As I have been creating work based around the concept of gender it seemed logical to research into the LGBTQ+ community. Specifically I looked into gender identification definitions and went on to look for work produced by or about transgender individuals.
A few months ago I discovered Juliana Huxtable from Frank Benson’s 3D-scanned plastic sculpture, which is simply titled Juliana. The unveiling of the sculpture in the New Museum 2015 Triennial catapulted Juliana’s status from New York ‘it’ girl to trans icon. Her resume spans DJ-ing, modelling, writing and art. Her local celebrity status and Instagram fame has acted as a role model and encouraging presence for trans people everywhere.
Rhys Ernst & Zackary Drucker have received recognition for their photo series “Relationship” which documents the simultaneous evolution of the couples gender transitions and bond of love. Rhys once lived as a gay woman, Zackary as a gay man. Both have now switched genders and live together as a couple. Many of the images in Relationship will be familiar to any couple; candid holiday snaps, the pair embracing in the sun, a bedroom portrait. Others are unique to their experience; shots of matching plasters on their backsides from hormone shots. In an interview Drucker and Ernst discussed whether the focus of their work was their transition. They replied that first and foremost it was a documentation of their relationship but that of course to cisgender people the transition would be an insight. They discussed that greater visibility of trans and gay people in arts and media meant that presenting themselves was slowly becoming less about just a statement about being trans and more about simply being appreciated as an individual. This extract in particular demystifies some questions:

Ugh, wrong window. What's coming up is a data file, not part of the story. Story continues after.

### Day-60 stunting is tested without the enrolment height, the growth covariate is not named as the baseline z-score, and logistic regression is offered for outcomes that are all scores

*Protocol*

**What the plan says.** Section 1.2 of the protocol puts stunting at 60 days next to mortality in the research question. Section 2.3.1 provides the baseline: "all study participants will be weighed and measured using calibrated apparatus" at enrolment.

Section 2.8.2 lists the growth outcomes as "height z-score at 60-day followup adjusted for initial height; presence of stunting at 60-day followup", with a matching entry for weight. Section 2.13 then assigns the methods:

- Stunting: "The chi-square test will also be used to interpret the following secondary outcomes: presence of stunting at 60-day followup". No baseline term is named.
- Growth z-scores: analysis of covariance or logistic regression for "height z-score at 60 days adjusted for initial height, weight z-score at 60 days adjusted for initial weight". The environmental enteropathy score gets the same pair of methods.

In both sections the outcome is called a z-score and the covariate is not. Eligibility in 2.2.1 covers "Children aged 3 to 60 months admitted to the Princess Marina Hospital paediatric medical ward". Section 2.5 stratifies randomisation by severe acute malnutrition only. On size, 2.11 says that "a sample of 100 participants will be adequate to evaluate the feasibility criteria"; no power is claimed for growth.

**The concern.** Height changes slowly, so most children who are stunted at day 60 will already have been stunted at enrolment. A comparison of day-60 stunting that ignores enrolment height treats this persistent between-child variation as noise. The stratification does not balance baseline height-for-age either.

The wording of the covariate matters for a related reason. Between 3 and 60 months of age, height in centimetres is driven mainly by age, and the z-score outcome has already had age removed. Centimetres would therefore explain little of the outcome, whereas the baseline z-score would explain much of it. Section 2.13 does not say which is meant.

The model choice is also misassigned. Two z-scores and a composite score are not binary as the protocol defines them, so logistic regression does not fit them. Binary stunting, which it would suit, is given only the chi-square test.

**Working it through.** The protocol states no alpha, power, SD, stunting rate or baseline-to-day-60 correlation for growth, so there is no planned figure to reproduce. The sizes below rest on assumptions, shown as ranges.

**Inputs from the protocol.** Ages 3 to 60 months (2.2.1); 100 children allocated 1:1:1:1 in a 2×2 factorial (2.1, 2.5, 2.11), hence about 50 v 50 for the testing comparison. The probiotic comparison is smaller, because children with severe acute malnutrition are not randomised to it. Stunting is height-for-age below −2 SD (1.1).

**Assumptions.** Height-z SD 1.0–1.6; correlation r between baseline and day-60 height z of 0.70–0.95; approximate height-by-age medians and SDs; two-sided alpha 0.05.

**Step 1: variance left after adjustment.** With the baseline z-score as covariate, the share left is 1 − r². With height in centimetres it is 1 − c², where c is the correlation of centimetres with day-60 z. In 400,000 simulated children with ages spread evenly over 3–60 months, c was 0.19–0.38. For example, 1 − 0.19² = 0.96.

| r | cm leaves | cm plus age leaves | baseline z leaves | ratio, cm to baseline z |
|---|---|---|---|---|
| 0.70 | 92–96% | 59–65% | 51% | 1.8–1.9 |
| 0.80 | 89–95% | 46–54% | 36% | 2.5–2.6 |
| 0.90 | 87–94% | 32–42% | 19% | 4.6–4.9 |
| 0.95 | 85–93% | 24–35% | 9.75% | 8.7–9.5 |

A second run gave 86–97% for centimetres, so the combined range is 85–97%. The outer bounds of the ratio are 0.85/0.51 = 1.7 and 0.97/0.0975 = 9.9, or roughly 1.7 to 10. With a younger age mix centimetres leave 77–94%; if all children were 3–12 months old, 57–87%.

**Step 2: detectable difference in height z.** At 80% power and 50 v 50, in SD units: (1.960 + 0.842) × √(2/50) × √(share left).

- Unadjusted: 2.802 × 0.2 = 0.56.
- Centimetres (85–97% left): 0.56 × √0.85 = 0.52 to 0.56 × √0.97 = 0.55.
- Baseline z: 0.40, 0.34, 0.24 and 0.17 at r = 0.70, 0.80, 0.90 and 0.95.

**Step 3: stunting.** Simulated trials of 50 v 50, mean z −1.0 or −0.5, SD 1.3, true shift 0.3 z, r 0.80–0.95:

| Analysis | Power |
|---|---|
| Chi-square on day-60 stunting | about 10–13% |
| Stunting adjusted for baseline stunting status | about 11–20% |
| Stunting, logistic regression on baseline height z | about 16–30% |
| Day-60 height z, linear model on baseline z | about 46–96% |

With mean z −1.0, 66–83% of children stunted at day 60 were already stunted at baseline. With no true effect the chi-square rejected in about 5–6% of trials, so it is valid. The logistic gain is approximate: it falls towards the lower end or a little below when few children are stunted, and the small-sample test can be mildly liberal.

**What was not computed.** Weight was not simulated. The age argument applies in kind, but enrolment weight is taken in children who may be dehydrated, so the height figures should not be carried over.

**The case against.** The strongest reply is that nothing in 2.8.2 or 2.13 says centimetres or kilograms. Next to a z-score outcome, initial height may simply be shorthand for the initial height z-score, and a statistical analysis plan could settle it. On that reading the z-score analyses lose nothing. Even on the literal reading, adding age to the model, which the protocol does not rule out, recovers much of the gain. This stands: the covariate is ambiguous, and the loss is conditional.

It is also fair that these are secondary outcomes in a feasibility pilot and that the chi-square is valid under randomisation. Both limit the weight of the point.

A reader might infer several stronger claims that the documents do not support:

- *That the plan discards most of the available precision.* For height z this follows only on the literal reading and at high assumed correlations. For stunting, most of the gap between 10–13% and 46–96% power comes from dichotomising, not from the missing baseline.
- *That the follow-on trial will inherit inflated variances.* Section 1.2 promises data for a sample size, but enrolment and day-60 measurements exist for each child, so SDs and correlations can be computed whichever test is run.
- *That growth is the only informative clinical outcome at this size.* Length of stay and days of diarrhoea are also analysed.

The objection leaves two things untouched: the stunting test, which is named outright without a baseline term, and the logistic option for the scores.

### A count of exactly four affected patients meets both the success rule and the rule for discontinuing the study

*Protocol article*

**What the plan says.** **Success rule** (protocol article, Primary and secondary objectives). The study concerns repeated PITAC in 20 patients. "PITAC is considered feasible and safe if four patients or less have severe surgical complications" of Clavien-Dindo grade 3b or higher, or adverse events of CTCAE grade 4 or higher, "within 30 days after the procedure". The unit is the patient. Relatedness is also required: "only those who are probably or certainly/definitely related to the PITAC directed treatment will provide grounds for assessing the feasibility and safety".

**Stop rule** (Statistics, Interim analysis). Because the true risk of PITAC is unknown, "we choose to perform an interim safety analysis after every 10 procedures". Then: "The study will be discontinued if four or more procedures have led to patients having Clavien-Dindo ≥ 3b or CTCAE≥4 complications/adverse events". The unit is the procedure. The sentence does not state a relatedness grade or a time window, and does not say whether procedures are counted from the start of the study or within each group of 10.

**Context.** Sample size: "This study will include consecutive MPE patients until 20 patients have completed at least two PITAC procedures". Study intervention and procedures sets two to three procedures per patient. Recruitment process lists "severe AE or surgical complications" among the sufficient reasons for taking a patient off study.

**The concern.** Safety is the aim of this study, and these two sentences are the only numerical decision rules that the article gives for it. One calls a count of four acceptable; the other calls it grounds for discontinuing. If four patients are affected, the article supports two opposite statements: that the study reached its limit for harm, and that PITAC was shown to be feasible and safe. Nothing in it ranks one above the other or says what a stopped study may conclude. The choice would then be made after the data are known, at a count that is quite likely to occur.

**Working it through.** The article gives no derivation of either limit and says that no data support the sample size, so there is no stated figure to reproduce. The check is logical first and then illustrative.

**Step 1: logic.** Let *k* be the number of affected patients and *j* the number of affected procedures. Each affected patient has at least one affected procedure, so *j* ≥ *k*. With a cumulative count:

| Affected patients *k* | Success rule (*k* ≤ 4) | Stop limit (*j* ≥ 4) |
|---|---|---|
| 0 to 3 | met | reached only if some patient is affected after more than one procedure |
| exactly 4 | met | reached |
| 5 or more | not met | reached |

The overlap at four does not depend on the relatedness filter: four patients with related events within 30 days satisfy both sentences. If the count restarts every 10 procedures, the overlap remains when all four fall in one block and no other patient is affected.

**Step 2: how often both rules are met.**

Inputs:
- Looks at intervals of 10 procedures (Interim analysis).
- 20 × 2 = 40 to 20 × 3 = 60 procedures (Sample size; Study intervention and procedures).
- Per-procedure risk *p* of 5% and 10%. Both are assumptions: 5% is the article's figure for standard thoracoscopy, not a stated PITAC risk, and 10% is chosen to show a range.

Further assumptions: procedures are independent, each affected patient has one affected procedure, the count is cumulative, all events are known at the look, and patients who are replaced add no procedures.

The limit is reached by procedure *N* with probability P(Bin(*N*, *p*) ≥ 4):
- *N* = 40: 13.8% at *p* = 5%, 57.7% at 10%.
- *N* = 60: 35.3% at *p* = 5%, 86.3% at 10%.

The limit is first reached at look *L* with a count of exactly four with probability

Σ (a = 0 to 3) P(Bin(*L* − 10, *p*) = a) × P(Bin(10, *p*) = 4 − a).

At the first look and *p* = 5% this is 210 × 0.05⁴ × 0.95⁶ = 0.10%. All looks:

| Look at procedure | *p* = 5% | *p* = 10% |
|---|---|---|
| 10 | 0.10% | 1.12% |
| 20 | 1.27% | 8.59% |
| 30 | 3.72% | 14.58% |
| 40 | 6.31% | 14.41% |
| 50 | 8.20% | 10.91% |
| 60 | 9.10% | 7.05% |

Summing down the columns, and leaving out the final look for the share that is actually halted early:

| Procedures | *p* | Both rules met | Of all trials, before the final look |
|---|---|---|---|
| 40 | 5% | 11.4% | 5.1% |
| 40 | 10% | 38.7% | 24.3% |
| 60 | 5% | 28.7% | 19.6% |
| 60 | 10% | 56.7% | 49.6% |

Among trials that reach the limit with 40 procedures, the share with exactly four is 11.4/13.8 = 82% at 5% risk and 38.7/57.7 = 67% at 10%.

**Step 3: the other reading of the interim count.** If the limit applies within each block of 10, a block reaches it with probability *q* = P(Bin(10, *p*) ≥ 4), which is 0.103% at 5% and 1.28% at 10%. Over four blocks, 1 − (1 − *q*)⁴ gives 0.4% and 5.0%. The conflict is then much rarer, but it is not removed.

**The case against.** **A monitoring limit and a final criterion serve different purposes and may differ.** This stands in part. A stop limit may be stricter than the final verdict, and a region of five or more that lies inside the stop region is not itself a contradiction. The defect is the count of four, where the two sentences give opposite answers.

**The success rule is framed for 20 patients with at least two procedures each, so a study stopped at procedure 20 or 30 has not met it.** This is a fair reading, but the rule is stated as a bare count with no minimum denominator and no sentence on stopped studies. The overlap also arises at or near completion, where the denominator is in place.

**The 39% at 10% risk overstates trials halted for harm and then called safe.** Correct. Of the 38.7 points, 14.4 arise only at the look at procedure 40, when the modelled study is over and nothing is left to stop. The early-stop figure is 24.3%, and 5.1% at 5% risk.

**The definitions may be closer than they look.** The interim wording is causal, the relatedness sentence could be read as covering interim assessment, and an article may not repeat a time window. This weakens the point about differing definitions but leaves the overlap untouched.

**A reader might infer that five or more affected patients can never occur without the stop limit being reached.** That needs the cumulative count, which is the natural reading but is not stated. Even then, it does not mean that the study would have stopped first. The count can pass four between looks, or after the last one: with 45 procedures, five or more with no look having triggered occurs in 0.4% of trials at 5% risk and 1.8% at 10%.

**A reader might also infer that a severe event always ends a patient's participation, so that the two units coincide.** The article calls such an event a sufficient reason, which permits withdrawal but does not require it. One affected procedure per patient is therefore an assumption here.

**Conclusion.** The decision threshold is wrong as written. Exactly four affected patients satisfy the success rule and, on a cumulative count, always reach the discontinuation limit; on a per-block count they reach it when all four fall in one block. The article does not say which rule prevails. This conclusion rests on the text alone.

“There does seem to be a pretty big fixation on the body and what it physically means to be trans*.
ZD: “Definitely, definitely. We were just talking about that this week, actually. Being trans* at heart: how you self-identify and how you shape your [exterior] to be perceived by the outside world as one thing or another.”
How do you react when people seem to be preoccupied with what the transition entails? Is that insulting? Is that irrelevant?
RE: “It does get very tiresome.”
ZD: “But, it also is normal — if you want to talk about what’s ‘normal.’ I think that is the first step in understanding. It’s the lowest common denominator. It’s where the discussion really originated. If you go back to the beginning of sex reassignment surgeries and Christine Jorgensen, the dialogue was about ‘I’m trapped in the wrong body and if I don’t get out of this body — if I don’t turn this body into something that matches more closely to how I feel — then I can’t exist in this world.’ So, there was some focus on our exterior. I think, culturally, that’s really what the twentieth century was about.”
Awareness is helping more people to understand that gender can be altered, that it shapes your identity beyond physicality and is more about a state of mind.
This is relevant to my work because I am trying to remove visual symbols of gender to see how this effects the reading of an image and the interpretation of it’s context.
Social portraiture by Nan Goldin, and Diane Arbus before her, played a big role in increasing the visibility of marginalised LGBT people.
Although Arbus’s work did not specifically focus on the topic she did deliberately seek outsiders for her portraits. Be that in their dress, physicality or lifestyle. Several of these portraits are of cross-dressed men.
Nan Goldin produced work throughout the late 20th century, much of it focused around LGBT community. Her images document the lives and activities of friends in clubs and bedrooms, showing the emotional, gritty style to a lifestyle based on glamour and facade.
In the image below (Greer and Robert on the bed, NYC 1982) shows Goldin’s friends Robert and his male-to-female transexual partner Greer. Yet without this information many may not question whether or not Greer is a ‘real’ woman. This in turn questions the definition of a real woman.